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Guest: CEO Coaching International’s Sheldon Harris, a successful entrepreneur and leader who coaches business owners and executives to achieve greater success.
Episode in a Tweet: Hiring the wrong people hurts. Use Talent Insights to hire the right people and get them in the right roles.
Quick Background: Bad hires don’t just drag down your business — they can be expensive to replace. Using Talent Insights assessments can help you get the right people in the right jobs the first time, which is why they are a key component of CEO Coaching International’s best practices methodology.
On today’s show, Sheldon Harris walks you through using Talent Insights to assess potential hires, break down their strengths and weaknesses, and determine who is the best person to help your company hit its goals and make BIG happen.
Transcript: Download the full transcript here.
Key Insights on Using Talent Insights to Evaluate Potential Hires
1. Start with the interviews.
No evaluation tool or assessment can replace a thorough interview process. Make sure your HR department does all its homework — background checks, references, etc. — and ideally, a preliminary interview before you sit down with any serious candidates. Remember: you’re the CEO. Your time is valuable. Weeding through potential talent is not your job. Sitting down with someone who might be your next CFO, is.
2. Assess the best.
After you’ve had face time with the narrowed talent pool, give a Talent Insights assessment to anyone you’d seriously consider hiring. This is a series of questions that reveals how people behave, and what motivates them, both in their natural state, and in their adapted state when under external pressure. The assessment is only fifteen minutes long, but the results are revealing, easy to interpret, and reliable.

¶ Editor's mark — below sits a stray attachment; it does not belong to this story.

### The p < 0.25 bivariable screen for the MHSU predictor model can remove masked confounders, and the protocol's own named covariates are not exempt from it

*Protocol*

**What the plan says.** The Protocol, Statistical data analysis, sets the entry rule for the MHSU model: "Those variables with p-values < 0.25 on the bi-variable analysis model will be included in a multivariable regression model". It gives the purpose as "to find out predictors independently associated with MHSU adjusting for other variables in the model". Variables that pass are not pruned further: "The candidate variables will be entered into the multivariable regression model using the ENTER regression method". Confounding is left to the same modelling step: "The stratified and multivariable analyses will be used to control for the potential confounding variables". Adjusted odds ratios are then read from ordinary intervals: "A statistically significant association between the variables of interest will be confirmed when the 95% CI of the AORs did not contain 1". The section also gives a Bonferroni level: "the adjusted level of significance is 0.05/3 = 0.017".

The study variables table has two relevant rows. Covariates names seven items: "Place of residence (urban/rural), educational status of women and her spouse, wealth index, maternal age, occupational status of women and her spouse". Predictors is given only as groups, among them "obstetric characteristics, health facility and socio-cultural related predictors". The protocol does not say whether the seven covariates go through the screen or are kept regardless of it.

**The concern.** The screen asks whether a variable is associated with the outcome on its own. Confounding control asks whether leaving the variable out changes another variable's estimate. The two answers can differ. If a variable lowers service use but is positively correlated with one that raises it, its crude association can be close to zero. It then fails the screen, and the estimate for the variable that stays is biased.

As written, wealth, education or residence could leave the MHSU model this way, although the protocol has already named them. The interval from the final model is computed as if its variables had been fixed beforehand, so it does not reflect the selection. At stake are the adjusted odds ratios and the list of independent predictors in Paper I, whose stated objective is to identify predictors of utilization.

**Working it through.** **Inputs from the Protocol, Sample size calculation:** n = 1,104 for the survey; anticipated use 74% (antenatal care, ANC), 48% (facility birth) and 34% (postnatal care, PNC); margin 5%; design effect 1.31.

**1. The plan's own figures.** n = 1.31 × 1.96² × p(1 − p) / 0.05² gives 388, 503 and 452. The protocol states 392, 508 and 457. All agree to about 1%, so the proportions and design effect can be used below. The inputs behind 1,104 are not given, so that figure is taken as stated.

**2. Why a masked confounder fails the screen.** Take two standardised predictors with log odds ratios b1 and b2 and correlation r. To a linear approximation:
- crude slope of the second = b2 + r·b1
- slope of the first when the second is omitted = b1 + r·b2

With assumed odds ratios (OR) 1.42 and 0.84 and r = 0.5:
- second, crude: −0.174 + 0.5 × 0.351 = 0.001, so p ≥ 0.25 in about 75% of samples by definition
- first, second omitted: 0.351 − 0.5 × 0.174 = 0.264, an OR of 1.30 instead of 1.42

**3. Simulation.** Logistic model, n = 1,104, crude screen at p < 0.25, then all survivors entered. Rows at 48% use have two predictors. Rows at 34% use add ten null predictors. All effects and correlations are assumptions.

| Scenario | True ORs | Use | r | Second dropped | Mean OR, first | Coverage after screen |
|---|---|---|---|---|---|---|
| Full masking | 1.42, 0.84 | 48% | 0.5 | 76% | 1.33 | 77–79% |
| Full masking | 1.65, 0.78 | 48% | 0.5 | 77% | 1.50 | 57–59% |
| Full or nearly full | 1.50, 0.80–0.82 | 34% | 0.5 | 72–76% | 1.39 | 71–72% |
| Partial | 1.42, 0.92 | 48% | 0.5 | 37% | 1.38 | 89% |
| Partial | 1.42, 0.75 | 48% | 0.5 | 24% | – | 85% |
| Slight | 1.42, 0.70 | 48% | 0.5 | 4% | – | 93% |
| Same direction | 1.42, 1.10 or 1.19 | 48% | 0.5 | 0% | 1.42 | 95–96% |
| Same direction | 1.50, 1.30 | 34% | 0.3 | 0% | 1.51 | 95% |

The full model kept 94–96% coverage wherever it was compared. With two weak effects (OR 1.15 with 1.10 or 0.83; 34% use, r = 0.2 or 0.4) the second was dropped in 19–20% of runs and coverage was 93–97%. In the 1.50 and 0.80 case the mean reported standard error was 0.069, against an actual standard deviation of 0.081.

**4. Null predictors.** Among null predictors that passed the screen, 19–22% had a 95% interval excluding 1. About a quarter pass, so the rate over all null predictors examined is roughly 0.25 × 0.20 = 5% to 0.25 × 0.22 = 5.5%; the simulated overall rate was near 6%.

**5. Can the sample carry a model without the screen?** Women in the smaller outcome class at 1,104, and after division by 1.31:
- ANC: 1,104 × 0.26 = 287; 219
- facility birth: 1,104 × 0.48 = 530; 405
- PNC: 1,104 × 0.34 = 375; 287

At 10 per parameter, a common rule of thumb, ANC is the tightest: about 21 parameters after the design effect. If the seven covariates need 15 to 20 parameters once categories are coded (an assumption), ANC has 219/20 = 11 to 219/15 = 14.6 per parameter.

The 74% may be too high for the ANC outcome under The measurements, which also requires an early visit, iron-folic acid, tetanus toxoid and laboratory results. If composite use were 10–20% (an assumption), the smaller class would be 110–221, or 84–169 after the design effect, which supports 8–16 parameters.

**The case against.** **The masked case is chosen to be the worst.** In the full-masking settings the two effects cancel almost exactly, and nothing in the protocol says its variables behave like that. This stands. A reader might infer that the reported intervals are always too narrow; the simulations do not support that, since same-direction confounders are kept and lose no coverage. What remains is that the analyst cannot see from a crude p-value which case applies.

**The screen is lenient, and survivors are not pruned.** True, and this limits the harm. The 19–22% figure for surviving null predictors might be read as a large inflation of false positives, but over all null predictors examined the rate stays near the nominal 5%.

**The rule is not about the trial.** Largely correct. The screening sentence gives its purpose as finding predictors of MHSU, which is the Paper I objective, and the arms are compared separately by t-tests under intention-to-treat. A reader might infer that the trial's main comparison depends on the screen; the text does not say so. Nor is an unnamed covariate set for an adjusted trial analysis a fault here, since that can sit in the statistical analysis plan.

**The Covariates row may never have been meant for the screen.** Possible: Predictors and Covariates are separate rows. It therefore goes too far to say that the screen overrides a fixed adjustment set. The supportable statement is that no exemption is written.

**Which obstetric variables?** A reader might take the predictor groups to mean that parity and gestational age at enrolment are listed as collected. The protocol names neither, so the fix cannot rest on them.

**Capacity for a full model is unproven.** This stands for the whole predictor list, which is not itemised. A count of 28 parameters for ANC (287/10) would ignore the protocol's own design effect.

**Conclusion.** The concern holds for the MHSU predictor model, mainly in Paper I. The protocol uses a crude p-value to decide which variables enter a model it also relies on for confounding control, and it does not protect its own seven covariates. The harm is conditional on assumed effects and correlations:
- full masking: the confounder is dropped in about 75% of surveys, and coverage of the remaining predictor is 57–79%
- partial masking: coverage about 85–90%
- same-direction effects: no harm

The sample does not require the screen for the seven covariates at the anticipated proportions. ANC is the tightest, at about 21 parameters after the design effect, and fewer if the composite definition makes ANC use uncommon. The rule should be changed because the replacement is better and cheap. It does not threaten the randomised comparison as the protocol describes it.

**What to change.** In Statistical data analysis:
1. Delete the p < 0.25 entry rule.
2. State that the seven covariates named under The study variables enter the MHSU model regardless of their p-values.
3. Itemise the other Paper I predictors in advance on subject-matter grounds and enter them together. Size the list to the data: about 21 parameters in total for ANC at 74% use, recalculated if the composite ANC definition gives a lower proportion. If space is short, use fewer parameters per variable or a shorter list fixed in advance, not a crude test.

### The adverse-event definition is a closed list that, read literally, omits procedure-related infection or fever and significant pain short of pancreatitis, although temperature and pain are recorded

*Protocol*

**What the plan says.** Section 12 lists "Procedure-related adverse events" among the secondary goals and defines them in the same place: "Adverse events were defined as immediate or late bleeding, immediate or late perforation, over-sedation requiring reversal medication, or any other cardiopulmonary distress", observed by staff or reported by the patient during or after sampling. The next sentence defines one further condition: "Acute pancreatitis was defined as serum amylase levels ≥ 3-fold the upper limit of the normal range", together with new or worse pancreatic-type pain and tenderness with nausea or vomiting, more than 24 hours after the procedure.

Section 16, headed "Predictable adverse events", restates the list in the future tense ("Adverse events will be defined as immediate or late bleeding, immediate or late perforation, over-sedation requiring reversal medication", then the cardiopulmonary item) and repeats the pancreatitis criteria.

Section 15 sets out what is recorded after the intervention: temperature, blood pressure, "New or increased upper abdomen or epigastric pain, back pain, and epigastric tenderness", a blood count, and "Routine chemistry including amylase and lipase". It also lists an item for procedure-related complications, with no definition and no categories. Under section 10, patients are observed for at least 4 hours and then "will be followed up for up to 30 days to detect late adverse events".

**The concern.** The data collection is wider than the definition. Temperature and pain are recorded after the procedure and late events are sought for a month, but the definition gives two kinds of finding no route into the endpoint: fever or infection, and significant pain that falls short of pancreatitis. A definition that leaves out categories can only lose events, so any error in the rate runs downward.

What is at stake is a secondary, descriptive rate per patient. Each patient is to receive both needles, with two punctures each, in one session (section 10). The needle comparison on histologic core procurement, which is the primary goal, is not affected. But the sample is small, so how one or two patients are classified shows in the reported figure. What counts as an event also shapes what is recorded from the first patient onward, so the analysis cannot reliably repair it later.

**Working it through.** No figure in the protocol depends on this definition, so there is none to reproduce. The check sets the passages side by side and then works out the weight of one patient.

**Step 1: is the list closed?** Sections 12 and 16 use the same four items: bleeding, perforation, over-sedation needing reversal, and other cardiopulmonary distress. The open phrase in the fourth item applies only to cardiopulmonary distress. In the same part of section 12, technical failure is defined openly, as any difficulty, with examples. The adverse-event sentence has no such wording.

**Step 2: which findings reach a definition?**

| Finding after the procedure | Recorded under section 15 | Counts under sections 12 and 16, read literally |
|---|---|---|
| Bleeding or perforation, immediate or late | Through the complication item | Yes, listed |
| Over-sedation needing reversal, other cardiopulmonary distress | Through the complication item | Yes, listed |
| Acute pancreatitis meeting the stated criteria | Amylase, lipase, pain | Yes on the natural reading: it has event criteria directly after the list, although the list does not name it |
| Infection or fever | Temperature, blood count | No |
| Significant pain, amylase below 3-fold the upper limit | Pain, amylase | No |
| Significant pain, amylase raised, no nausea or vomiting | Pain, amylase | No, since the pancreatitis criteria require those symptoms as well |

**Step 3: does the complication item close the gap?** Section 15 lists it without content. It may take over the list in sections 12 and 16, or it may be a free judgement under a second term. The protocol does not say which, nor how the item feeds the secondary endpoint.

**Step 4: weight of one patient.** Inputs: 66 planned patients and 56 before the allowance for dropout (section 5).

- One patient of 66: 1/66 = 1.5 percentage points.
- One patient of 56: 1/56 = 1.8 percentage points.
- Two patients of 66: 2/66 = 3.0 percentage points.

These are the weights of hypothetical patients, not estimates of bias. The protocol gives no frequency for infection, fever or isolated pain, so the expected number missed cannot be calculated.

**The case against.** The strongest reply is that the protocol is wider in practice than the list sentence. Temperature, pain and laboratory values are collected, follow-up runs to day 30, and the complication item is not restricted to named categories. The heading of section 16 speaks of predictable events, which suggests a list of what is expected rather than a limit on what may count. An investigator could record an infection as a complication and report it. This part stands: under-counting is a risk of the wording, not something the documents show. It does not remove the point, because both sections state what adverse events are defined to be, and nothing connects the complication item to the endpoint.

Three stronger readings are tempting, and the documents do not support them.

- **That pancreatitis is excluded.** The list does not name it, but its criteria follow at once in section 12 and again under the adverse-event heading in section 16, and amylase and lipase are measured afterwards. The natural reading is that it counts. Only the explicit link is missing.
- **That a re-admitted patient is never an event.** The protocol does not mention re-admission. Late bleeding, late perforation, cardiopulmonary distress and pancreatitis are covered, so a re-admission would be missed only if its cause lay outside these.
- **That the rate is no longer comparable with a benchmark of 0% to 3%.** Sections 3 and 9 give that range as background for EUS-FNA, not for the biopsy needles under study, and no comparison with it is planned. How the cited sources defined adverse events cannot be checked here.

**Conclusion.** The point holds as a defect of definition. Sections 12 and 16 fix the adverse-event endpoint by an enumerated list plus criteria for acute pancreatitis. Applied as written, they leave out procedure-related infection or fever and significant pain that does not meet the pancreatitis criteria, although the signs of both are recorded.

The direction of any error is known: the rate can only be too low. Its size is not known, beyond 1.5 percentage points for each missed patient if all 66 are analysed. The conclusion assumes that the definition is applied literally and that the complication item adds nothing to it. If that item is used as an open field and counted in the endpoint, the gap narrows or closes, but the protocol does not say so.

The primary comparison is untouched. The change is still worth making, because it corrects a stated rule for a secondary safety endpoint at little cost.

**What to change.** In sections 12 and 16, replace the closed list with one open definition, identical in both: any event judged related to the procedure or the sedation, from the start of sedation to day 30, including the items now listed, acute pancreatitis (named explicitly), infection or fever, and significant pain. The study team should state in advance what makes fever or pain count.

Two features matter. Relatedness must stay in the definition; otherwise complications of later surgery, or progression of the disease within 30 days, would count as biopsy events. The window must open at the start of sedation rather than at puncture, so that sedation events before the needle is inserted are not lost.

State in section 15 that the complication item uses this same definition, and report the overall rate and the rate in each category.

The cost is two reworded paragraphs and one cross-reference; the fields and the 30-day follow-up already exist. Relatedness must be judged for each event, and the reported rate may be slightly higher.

At the end of the assessment, each candidate’s behaviors will be scored from 0-100 in four categories for both their natural and adapted states: Dominant, Influence, Steady, Compliance.
3. Examine the motivators.
In addition to behavior scores, Talent Insights also break down a person’s motivations into six categories and rank them:
Individualism – Wanting power and control.
Utilitarian – What do I get for what I give?
Theoretical – A thirst for knowledge and learning.
Aesthetic – Appreciating form over function.
Social – Mindful of one’s impact on others.
Traditional – A worldview committed to a particular belief system.
4. Crunch the numbers.
The Talent Insights report gives you a lot of data to work with, and reveals behaviors and motivators that might not be apparent from reading a resume, or even sitting down with a potential candidate.
Have you had power clashes in the past with an ambitious CFO? Beware high Dominance scores and Individual motivators.
Do you want someone who’s low on Compliance running your accounting department?
Is the Socially motivated millennial going to pound the pavement to hit your sales targets, or would that person be better off at a non-profit?
High Steadiness sounds great in a vacuum, but does that candidate have a potential blind spot for change? Will he or she adapt when your business needs to?
Analyzing candidates’ behaviors and motivators can give you really powerful insight into why people work the way they do, and how well those characteristics align with how you want a particular position to operate.
5. Focus back on the person.
No, I have never hired or not hired someone based solely on a Talent Insights report. And neither should you.
At the end of the day, people are not printouts. The best use of Talent Insights is to inform the questions that you’re going to ask potential candidates in the final interview. Maybe you’re wary of hiring someone whose behaviors and motivators are too different from your own, but in that final interview, you realize a culture shake up is exactly what your company needs. Maybe a person’s behaviors and motivators align perfectly with your vision for the position, but face-to-face, the chemistry just isn’t there.
Talent Insights can be a tremendous help informing your judgement, but they do not replace your judgement. This is your company, your vision. Get the right people in the right jobs to make that vision a reality – a BIG reality.
1. Talent Insights reveal behaviors and motivators that are not always apparent in a resume and cover letter.
2. People are not printouts. Assessment tools can help narrow your talent pool, but they don’t replace the careful judgement of a good CEO.
3. Get hires right the first time. Replacing bad employees stalls your business and costs you money. Make sure your company has a good hiring process in place.